|Home||Special Reports||Archive||Links||The City||Commerce||About||Contacts||Editor||Send PR|
Santa Monica Rents Rise in July
By Jorge Casuso
August 2, 2022 -- Santa Monica rents increased by 1.6 percent in July after growing by less than 1 percent in each of the prior three months, according to Apartment List's monthly report released Tuesday.
Median rents currently stand at $2,073 for a one-bedroom apartment and $2,583 for a two-bedroom, according to the popular listing website.
The rent increases in Santa Monica over the past five months -- although mostly small -- followed four months of rent decreases, according to Apartment List data.
Rents have increased a total of 5.1 percent in the first seven months of this year, compared to 6.7 percent for he nation. Last month's 1.6 percent increase in Santa Monica was higher than the 1.1 percent increase nationwide.
"So far this year, rents are growing more slowly than they did in 2021, but faster than they did in the years immediately preceding the pandemic," researchers wrote.
"This may be at least partially attributable to spiking mortgage rates, which can contribute to tightness in the rental market by sidelining potential first-time homebuyers from the for-sale market and keeping these households in rental units for longer," researchers wrote.
Rents increased last month in 87 of the nation’s 100 largest cities, including Los Angeles, where rents inched up by 0.3 percent to $1,680 for a one-bedroom apartment.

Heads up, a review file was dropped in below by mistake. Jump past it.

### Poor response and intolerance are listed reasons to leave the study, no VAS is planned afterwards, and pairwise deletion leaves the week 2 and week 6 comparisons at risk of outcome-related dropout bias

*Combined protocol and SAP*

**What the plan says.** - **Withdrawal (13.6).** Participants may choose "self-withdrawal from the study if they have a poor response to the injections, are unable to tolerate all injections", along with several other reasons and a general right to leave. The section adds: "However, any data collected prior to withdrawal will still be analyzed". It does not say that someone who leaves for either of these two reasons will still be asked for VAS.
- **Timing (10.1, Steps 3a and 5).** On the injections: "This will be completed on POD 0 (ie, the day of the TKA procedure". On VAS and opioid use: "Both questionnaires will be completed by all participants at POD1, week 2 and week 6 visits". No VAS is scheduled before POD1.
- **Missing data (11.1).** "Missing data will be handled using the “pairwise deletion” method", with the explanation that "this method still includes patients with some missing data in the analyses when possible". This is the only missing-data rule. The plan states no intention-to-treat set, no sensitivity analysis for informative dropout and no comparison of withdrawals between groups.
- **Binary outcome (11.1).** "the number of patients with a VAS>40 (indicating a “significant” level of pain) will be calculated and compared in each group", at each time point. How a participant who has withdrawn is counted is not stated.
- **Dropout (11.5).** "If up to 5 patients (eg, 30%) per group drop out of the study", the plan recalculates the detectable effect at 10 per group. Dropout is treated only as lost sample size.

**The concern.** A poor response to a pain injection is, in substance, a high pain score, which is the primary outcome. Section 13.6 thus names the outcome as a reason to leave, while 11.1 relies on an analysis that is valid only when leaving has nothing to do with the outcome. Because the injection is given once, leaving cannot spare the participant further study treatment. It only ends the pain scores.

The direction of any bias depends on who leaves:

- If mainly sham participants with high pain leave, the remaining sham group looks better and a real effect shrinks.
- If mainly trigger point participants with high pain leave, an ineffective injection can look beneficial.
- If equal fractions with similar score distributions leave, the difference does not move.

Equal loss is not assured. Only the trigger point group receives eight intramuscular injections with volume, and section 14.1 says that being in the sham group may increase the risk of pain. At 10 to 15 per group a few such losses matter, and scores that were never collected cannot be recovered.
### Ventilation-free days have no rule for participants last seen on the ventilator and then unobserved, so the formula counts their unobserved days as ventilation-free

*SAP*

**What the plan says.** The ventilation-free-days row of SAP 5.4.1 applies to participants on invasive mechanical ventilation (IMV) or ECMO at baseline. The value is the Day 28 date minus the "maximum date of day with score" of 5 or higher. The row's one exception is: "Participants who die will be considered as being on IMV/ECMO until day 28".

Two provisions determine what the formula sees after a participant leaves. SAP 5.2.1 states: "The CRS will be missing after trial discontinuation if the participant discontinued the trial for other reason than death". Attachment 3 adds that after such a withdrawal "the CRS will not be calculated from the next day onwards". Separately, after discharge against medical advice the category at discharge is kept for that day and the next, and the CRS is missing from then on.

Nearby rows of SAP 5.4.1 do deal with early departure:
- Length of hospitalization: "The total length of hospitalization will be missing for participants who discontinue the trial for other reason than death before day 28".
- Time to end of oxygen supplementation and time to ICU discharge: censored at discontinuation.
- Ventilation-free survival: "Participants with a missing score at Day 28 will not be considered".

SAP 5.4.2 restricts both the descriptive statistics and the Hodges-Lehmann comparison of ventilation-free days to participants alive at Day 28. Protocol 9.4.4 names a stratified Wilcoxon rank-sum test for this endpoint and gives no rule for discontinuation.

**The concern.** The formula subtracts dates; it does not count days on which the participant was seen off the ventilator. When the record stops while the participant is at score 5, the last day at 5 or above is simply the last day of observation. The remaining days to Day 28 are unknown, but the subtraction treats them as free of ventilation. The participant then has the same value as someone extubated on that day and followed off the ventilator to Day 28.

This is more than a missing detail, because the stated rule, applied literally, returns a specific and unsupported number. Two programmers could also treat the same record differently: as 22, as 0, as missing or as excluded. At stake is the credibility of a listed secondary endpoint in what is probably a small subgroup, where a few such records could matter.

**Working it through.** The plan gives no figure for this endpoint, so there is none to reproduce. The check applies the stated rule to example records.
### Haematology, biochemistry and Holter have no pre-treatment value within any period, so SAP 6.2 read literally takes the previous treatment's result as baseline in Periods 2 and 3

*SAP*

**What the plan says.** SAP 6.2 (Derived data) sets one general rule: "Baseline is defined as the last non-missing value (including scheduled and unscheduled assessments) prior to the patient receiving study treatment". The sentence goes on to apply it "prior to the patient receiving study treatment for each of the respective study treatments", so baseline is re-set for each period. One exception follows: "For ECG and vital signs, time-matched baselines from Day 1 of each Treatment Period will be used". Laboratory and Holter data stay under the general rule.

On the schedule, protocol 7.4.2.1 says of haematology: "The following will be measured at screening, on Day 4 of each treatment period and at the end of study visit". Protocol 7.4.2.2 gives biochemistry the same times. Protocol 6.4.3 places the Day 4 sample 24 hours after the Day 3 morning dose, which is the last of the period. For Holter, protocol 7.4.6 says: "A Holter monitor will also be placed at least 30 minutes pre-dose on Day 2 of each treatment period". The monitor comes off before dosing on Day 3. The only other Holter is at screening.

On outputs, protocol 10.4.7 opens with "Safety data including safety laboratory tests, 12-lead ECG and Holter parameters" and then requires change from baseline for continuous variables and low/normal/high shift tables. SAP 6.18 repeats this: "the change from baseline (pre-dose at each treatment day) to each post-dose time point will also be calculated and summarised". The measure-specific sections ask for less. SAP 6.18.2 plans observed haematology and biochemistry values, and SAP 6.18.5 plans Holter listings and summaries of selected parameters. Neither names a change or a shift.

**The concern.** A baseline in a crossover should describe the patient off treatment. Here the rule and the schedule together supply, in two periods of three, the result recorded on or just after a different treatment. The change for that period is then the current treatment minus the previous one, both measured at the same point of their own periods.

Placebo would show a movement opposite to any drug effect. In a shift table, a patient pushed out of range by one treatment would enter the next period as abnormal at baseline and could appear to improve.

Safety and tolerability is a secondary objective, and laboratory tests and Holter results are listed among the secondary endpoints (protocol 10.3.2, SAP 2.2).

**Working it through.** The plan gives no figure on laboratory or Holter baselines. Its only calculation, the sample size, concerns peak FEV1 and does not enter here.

Marina del Rey remained the most expensive area to rent in the LA region, with the median rent for a one-bedroom reaching $4,650 last month.
The highest rents were concentrated in Orange County, where Irvine fetched the highest median rent for a one-bedroom at $2,700.
It was followed by Newport Beach at $2,690, Lake Forest at $2,590, Mission Viejo at $2,390, Huntington Beach and Laguna Niguel at $2.350 and Costa Mesa at $2,310.
None of those Orange County cities saw an increase of more than 1 percent in July, according to the report.
Overall, the cool down in rents is following a "typical seasonal trend," researchers said.
"As we enter the fall and winter months, rental activity tends to slow, and we are likely to see rent growth continue to cool.
"However, there are no signs that prices will actually fall in a meaningful way, meaning that American renters will continue to be burdened by historically high housing costs," the report concluded.
Apartment List Rent Report data is drawn monthly from the millions of listings on the site, according to the website.
The report calculates one-bedroom and two-bedroom rents and aims to identify transacted rent prices, as opposed to the listed rent prices. To view the full report click here.
|copyrightCopyright 1999-2022 surfsantamonica.com. All Rights Reserved.||Disclosures|